I've known about the RF 600mm f/11 DO IS STM and RF 800 f/11 DO IS STM since about mid-February, I was confused then and I'm confused now.
Who are these lenses for? Is there possibly some software trickery coming to Canon EOS R cameras?
I'm thinking about using these lenses on safari for example. I'm not sure there is enough light at dawn and dusk to shoot the wildlife, and there's no point in shooting at noon under the high sun.
What about videographers, is there any use for f/11 outside of specific situations?
I'd love to hear your ideas about what these lenses are for.
I know three more lenses that are for sure coming in 2021 and I will write about them soon.
Canon News was reminded of a patent from last year for these optical formulas, and the designs are very simple.
Canon RF 800mm f/11
- Focal Length 780.00
- F-Number 11.00
- Half Field Angle 1.59 (.degree.)
- Image Height 21.64
- Total Length of 389.25
- Lens BF 127.73
Canon RF 600mm f/11
- Focal Length 585.00
- F-Number 10.99
- Half Field Angle 2.12 (.degree.)
- Image Height 21.64
- Total Length of 334.87
- Lens BF 134.40
Canon RF 400mm f/8
- Focal Length 390.00
- F-Number 8.20
- Half Field Angle 3.18 (.degree.)
- Image Height 21.64
- Total Length of 250.00
- Lens BF 92.99
Here's something to consider: the biggest cause of the falling camera market is because of the use of cellphone cameras. What's one thing cellpbone cameras can't compete with simply because of physics? Zoom. Long, cheap zoom is a huge advantage of buying a camera, and 600mm even at f/11 could be a super exciting consumer lens. Especially considering the size.
I shoot almost all of my casual wildlife work with my 100-400 and 1.4 at F/8 to F/11, so I would be interested to grab the 800mm f/11 depending on how things look.
Or maybe Canon just want to make the f/7.1 lenses more attractive - suddenly, they seem to be quite fast ;)
Sure, F11 wont get you enough light at early dawn or just before dusk. But they would offer a greatly reduced barrier to entry for weekend warriors like myself, especially as most of my shooting opportunities are typically during the day when light would certainly permit the use of these lenses.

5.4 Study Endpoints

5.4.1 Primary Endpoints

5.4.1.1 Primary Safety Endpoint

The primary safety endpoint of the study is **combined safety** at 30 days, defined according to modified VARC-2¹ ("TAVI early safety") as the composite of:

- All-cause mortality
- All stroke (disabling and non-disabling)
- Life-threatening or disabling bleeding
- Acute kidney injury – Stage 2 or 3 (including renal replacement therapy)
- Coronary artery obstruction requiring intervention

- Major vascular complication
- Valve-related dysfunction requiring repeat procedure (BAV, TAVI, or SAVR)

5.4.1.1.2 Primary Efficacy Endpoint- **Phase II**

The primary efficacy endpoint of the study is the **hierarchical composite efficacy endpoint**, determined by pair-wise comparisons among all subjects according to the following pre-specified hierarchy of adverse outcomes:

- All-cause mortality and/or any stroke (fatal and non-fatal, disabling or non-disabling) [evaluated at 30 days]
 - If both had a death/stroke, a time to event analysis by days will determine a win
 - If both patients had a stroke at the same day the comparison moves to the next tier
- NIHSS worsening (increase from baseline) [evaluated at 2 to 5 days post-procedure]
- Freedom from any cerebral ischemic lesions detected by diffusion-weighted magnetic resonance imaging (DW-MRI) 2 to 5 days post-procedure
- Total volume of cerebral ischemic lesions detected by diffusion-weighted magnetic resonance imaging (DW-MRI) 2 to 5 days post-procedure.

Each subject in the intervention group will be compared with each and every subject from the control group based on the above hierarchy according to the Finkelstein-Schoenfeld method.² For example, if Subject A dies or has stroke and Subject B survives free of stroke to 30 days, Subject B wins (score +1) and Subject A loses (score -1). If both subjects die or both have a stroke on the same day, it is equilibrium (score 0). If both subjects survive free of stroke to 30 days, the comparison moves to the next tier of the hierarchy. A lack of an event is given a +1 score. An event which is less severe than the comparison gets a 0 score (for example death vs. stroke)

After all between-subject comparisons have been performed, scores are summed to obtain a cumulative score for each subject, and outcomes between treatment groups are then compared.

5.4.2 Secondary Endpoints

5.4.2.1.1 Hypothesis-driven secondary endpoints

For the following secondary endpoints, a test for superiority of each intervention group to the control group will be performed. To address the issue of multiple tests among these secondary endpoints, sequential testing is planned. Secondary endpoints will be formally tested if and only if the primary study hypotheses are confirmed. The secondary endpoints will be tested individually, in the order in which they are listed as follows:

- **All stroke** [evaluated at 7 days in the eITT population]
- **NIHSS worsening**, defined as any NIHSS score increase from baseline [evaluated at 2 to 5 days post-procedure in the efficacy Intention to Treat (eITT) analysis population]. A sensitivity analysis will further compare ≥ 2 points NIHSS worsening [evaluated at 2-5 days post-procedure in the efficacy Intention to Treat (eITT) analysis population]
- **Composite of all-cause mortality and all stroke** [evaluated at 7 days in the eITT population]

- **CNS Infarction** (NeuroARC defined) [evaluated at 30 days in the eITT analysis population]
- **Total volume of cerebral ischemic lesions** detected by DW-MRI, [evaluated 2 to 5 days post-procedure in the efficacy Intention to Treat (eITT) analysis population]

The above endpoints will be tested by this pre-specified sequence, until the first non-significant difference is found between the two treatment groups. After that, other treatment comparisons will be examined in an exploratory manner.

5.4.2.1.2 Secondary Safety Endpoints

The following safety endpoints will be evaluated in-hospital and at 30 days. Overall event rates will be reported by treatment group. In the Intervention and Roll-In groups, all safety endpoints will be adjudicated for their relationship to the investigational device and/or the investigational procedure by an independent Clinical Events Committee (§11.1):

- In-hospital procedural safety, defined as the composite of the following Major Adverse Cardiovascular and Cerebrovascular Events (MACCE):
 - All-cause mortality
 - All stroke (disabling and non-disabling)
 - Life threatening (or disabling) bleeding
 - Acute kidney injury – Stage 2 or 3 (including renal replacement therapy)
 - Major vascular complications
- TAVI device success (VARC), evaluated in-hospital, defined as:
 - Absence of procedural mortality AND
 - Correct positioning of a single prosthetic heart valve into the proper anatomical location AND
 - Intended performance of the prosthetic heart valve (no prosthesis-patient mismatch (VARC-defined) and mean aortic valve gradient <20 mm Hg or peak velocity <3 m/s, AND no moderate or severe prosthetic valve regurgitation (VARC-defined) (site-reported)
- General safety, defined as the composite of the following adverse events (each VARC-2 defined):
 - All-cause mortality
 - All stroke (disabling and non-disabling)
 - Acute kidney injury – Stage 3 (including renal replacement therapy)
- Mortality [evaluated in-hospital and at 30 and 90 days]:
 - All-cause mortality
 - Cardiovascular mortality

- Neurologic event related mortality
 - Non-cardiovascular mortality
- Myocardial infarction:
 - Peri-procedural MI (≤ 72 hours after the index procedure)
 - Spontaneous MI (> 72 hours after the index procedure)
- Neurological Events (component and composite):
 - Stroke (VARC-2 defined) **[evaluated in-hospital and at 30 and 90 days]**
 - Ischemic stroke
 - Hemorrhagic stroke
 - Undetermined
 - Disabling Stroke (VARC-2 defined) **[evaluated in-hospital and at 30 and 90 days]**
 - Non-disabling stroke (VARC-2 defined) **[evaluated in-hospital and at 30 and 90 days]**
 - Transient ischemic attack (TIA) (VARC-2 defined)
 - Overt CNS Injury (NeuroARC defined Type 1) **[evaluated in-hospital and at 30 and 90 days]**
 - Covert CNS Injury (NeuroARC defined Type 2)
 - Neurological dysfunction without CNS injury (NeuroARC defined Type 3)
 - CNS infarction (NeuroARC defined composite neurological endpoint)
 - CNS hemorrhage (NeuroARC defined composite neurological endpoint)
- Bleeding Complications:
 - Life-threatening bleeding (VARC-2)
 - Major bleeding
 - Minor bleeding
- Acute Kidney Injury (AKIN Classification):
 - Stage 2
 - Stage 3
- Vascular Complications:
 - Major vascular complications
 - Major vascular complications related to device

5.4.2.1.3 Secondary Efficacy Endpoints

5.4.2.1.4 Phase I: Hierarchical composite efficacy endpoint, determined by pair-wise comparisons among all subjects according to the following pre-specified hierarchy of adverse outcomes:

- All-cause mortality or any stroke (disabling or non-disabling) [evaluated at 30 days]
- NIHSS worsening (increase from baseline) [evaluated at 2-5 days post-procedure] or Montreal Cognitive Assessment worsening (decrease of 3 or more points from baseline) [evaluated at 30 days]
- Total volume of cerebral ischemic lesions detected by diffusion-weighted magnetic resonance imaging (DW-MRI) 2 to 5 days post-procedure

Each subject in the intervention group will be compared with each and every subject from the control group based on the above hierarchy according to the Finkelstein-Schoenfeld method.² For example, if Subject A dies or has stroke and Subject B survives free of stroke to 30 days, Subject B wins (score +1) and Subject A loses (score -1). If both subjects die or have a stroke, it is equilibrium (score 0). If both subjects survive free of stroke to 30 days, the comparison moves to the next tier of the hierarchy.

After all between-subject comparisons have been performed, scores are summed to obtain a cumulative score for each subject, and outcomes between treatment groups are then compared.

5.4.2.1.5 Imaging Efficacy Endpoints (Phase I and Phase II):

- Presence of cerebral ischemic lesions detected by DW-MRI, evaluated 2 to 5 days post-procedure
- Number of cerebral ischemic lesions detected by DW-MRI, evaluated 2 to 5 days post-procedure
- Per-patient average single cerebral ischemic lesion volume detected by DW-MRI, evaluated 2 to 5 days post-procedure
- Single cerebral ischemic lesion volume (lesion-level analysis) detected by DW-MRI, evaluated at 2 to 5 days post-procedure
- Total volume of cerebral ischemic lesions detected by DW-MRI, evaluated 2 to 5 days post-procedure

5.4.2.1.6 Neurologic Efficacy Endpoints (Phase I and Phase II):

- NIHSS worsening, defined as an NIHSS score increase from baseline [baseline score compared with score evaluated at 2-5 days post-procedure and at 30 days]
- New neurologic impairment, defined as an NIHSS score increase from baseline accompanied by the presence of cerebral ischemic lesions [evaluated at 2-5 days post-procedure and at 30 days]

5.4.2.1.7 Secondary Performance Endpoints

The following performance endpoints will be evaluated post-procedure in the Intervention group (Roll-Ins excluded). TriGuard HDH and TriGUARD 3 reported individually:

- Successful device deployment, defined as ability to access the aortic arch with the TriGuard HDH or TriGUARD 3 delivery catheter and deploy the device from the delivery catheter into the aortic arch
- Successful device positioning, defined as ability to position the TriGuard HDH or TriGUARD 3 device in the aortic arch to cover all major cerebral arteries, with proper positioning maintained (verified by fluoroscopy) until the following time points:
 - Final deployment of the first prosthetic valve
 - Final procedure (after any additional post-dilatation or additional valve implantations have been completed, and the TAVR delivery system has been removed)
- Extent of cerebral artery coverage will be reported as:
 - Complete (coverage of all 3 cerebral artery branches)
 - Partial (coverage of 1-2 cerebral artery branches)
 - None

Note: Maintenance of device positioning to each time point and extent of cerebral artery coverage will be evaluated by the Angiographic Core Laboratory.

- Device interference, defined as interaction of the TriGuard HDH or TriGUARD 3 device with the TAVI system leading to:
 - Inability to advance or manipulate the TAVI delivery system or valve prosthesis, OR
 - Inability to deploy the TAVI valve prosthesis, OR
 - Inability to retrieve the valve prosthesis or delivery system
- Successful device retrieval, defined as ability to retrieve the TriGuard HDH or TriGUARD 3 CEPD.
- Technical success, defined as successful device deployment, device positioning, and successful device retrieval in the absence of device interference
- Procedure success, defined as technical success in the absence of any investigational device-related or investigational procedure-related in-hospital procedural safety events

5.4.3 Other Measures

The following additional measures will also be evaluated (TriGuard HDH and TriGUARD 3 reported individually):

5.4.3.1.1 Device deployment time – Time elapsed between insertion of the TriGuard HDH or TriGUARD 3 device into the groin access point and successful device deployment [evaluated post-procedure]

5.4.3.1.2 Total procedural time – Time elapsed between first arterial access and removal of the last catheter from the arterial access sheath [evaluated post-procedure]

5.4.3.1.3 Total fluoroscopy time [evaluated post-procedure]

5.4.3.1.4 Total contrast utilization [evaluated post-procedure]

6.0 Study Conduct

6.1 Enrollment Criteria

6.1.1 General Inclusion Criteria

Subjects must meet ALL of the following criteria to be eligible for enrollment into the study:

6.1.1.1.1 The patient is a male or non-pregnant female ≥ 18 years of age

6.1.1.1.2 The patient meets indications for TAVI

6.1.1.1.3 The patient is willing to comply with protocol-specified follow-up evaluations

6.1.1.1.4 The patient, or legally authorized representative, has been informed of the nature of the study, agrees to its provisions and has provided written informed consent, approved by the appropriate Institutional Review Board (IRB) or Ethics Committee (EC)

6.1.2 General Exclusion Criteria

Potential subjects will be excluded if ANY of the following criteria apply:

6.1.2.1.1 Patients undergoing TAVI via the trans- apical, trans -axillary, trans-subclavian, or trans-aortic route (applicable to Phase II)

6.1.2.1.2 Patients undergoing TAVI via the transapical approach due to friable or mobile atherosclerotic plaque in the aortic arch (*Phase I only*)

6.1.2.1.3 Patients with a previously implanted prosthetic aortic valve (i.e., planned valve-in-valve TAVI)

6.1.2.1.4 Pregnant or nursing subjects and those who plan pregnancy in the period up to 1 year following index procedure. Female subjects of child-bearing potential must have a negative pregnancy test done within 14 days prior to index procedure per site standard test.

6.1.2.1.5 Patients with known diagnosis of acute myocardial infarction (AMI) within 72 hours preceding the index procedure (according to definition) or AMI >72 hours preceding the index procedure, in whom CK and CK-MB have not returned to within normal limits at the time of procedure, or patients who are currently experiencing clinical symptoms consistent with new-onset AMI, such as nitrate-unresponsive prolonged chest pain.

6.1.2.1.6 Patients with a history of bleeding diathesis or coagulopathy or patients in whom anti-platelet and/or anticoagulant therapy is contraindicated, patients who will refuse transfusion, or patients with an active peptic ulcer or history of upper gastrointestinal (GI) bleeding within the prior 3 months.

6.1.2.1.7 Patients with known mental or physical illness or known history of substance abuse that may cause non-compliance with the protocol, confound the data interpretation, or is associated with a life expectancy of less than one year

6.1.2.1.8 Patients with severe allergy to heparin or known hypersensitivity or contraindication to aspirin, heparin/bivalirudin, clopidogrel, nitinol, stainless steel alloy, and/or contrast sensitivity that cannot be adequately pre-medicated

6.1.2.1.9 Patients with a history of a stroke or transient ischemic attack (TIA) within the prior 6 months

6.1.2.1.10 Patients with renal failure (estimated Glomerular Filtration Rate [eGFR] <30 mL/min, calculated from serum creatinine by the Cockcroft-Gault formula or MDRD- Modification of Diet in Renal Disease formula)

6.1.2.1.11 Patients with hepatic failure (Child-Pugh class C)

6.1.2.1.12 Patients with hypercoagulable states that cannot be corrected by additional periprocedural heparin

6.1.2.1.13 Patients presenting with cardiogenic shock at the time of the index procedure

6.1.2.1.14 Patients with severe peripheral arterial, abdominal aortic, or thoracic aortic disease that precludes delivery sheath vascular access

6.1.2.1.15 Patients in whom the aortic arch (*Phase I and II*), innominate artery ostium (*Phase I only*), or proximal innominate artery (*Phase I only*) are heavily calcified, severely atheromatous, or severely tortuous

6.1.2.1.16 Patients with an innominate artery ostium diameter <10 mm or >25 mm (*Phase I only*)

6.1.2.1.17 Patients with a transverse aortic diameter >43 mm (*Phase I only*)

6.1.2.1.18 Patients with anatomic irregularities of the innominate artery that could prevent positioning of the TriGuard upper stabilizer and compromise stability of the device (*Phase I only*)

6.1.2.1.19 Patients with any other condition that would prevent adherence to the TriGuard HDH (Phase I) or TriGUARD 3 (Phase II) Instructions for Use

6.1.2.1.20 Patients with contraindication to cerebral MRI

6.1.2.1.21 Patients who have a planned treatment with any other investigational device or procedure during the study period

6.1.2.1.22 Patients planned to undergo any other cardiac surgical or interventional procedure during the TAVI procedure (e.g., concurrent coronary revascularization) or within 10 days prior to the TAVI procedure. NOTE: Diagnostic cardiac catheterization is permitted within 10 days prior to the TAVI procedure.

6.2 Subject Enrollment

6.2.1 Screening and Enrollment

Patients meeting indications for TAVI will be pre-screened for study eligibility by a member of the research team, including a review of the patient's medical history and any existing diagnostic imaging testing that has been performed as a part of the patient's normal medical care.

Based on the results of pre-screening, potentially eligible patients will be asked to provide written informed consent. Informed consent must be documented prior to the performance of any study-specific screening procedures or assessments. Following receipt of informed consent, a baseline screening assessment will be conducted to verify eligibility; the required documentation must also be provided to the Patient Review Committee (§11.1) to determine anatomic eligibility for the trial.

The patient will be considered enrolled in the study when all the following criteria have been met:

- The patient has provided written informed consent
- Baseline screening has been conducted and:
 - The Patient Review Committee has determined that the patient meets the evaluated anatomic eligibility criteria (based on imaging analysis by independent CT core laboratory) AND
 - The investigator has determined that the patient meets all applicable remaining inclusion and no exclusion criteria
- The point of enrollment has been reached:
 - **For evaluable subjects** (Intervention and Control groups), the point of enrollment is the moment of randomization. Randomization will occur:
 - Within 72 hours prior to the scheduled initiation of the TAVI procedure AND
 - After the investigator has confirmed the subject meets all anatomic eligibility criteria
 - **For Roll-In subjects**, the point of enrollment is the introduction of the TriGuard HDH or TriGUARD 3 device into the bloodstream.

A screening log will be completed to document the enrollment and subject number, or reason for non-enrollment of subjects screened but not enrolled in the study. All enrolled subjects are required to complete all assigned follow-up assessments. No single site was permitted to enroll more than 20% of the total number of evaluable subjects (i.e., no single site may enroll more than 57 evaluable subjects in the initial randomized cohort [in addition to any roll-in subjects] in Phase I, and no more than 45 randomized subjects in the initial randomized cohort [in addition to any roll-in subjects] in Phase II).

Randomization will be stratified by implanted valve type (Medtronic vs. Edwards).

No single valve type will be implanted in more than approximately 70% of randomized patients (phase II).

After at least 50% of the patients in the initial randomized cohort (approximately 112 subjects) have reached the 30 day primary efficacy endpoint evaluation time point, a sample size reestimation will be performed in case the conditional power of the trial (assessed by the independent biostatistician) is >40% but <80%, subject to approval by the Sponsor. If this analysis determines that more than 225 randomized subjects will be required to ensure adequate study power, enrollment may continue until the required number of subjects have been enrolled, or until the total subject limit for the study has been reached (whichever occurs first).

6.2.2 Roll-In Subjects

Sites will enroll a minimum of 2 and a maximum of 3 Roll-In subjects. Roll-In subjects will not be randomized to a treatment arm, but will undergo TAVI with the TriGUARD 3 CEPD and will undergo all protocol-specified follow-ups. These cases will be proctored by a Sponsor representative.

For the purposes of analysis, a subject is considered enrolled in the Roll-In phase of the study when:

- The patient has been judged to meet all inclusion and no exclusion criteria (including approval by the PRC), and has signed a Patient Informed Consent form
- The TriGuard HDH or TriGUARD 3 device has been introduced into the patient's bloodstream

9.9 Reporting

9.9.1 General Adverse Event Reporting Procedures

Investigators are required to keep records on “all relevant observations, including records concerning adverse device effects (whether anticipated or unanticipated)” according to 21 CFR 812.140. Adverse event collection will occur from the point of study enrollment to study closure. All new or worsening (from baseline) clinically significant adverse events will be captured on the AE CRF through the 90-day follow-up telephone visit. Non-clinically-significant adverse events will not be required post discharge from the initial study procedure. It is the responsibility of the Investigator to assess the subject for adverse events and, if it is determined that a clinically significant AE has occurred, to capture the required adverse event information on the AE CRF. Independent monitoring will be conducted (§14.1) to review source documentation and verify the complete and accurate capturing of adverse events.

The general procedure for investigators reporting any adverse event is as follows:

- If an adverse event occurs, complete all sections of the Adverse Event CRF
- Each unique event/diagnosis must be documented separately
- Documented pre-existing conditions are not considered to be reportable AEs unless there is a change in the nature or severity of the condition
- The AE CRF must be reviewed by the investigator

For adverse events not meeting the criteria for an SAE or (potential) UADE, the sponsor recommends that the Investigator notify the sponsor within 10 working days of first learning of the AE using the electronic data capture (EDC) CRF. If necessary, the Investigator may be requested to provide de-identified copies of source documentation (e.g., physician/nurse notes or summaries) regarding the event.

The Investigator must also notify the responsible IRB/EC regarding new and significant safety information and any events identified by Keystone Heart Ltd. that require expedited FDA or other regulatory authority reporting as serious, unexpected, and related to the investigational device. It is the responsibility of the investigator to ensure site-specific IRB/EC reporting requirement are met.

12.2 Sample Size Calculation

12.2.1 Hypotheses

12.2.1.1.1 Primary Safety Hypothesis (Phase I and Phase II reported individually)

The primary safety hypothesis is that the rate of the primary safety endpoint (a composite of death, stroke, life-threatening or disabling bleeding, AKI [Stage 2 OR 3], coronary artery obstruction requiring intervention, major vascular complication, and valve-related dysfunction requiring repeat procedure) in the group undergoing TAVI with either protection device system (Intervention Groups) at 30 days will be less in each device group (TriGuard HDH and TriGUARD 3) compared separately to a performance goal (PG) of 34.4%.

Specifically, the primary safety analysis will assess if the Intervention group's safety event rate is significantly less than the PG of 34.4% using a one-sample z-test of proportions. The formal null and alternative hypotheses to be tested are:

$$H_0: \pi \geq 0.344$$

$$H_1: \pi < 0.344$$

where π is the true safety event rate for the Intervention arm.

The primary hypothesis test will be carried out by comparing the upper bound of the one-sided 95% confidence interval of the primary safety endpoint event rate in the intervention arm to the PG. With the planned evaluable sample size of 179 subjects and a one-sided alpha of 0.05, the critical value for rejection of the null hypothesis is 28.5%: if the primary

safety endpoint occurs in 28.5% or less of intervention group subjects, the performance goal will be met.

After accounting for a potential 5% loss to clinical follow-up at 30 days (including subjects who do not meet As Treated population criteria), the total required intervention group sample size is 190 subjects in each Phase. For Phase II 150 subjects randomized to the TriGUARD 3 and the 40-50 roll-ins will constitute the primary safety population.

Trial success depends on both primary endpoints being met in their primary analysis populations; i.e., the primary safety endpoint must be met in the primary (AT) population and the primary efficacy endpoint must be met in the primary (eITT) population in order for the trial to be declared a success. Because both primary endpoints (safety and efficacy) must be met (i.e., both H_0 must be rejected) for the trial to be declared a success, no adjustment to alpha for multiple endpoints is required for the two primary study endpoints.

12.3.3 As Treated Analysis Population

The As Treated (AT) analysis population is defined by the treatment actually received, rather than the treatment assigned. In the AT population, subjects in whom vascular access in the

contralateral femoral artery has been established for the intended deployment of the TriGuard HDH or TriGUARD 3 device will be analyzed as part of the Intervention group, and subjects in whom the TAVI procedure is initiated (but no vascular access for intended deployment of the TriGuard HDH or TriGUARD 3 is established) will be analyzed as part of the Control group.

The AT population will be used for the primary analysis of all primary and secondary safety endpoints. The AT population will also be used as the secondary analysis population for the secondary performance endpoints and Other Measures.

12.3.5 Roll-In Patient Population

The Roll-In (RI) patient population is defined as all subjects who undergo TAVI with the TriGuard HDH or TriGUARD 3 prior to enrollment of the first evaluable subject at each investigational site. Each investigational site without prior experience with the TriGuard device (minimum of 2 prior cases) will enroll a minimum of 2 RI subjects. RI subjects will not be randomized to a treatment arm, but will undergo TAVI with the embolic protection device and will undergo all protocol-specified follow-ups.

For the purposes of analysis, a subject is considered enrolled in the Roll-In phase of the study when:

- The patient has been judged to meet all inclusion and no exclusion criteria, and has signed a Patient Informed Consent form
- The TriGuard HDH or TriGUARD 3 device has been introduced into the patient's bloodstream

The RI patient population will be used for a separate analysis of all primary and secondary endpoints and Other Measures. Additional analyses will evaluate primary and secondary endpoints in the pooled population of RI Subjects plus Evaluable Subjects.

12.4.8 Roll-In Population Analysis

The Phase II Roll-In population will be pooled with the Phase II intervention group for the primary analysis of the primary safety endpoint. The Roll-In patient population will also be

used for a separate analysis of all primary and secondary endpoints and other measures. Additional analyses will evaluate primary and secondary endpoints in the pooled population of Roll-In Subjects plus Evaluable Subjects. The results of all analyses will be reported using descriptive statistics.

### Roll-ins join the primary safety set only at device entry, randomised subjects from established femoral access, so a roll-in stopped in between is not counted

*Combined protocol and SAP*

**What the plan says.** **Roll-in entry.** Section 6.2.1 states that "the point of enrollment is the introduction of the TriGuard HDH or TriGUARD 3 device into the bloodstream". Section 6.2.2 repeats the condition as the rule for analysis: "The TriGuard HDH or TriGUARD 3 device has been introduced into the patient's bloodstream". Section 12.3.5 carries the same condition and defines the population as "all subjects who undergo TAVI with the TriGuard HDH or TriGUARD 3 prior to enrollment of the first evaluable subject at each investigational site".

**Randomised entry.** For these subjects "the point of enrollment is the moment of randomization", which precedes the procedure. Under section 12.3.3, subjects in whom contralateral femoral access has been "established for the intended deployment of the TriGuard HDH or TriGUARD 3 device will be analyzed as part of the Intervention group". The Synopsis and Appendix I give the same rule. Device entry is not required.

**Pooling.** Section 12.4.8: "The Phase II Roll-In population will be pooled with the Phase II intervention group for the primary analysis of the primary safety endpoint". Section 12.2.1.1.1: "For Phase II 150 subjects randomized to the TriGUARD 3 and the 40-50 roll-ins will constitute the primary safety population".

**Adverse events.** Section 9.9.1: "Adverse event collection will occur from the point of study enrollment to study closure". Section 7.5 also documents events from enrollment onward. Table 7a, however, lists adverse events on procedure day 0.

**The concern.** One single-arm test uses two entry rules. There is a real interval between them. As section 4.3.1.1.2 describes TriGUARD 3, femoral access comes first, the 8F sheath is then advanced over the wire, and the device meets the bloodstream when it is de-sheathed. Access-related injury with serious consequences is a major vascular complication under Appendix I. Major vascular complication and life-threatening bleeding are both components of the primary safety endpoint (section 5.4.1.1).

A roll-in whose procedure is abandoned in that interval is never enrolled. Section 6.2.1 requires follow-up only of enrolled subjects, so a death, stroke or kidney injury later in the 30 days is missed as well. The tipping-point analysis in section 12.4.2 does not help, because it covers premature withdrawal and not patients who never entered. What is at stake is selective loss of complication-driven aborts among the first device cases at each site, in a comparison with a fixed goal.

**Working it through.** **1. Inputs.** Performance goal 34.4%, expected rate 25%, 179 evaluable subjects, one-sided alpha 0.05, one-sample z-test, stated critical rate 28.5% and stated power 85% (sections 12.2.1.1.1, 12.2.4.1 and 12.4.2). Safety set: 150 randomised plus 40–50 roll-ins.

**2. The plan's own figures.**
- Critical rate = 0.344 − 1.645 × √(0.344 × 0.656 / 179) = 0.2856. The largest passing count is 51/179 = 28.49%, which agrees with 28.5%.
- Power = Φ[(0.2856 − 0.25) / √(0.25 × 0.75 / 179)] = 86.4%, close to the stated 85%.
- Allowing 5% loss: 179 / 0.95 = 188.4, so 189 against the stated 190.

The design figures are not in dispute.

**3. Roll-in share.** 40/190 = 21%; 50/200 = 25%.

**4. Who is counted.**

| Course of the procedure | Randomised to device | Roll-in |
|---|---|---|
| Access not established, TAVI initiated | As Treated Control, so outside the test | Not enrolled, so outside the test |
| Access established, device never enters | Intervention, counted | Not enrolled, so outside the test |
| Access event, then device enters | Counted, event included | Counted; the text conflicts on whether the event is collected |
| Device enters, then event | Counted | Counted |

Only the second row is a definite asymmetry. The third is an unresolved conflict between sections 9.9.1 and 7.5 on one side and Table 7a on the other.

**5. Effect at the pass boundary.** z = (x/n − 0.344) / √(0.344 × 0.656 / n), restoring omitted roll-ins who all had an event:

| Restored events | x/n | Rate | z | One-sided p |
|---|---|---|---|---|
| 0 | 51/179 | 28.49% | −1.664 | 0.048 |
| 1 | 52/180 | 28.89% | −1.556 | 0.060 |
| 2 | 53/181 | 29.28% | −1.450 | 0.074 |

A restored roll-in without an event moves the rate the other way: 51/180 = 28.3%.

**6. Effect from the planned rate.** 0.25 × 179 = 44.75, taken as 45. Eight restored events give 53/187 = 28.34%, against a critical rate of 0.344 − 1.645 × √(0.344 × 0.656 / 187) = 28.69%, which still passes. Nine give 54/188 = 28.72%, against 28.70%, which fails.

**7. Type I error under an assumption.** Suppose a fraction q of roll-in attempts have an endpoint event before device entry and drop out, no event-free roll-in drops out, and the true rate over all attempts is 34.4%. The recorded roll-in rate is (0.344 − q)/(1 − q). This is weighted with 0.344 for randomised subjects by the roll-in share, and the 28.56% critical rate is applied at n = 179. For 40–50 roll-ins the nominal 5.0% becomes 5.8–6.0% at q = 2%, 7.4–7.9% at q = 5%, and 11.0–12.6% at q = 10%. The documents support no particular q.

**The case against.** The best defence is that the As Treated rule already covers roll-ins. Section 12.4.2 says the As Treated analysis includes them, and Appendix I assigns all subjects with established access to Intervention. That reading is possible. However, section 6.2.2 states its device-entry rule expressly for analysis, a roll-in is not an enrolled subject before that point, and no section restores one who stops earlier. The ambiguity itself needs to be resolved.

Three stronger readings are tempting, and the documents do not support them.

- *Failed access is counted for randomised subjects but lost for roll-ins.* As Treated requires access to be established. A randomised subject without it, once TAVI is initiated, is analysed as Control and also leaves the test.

Wildlife, bird, and most serious sport photography has a very serious price tag as a barrier for entry. I am so excited to think that Canon might look to finally address that, where Sigma and Tamron tried but havent yet quite hit the mark.
Sometimes getting A shot is the same as getting THE shot, especially when you would otherwise get NO shot. A reality that I think is lost on many 'invested' photographers who like to turn their noses up at anything seemingly cheap or perceived to be sub-par.
I would definitely be interested in the 800 f/11 if it was priced right (<$1000 used) and had good quality and IS. I don't want to drop $10K to haul around an enormous 800 f/5.6, and I'm ok shooting with extremely burly tripods. I don't care about AF either, but the chance of having IS but not AF is zero.
If the lens is reasonably priced, and smaller and light, I'd at least be interested as useful for having a long telephoto with me while traveling.
Canon has a lot of photographers on their staff who try and use prototype bodies and lenses in many different situations, that is why they seldom get it wrong for the targeted customer.
That slider thingy bar on the back of my R is a example of a big miss.
Imagine hiking with one of those big whites, just in case you saw a shot that suited it. You'd have to be crazy. But with something that clocked it at maybe a quarter of the weight? Now you're talking.
These lenses are designed to be relevant for decades. We've been hearing that the R5 and R6 will be using a new sensor, so it's entirely likely that there may be 2/3rds of a stop better high ISO performance over the current crop of Canons. And then the following generation could be yet another small increase still. In that context, maybe it would be better to imagine these as performing as though they were F/8 lenses on current cameras (DOF notwithstanding).
With the already great 5Div sensor in the EOS R paired with incredible feats of engineering such as the RF 28-70 F/2, we're being spoiled by better and better incremental gains in performance. But sometimes, it's worth trading in some of that excess performance for cheaper or lighter. For the exact same reason someone might be happy to continue to use the EF 24-70 F/4 with the EOS 5Diii, quite a few people will be happy to use these F/11 super-teles with the R5/R6. Different priorities.
I'd rather pick up the 800mm f/11 on a whim for $1500 and have 800mm available to me for eclipses/etc than spend years dreaming of picking up a 800 :unsure:
Especially considering that on the 1.6x crop mode of the R5, this turns into a 1280mm. If the R5 is 45mp, that still gives you around 18 megapixels at 1280mm
Having a 600 f/4 or a 800 f/5.6 that costs more than 12000 new is different than something that is f/11 and would cost between 1000-2000, isn't it? And don't forget the differences in size and weight.
Agreed. I'm going to look into the RF 100-500 when it comes out. With that + a 1.4x TC, the 500mm f/11 won't be that appealing. I'll wait for reviews on the 600mm f/11 before looking into it. I'd like to see it compared to the 100-500 with 1.4x and 2.0x TCs. I'm guessing that the higher end solution will be the 100-500 with a supertelephoto above that. The more consumer end solution would be a 70-300 non-L paired with a f/11 supertelephoto.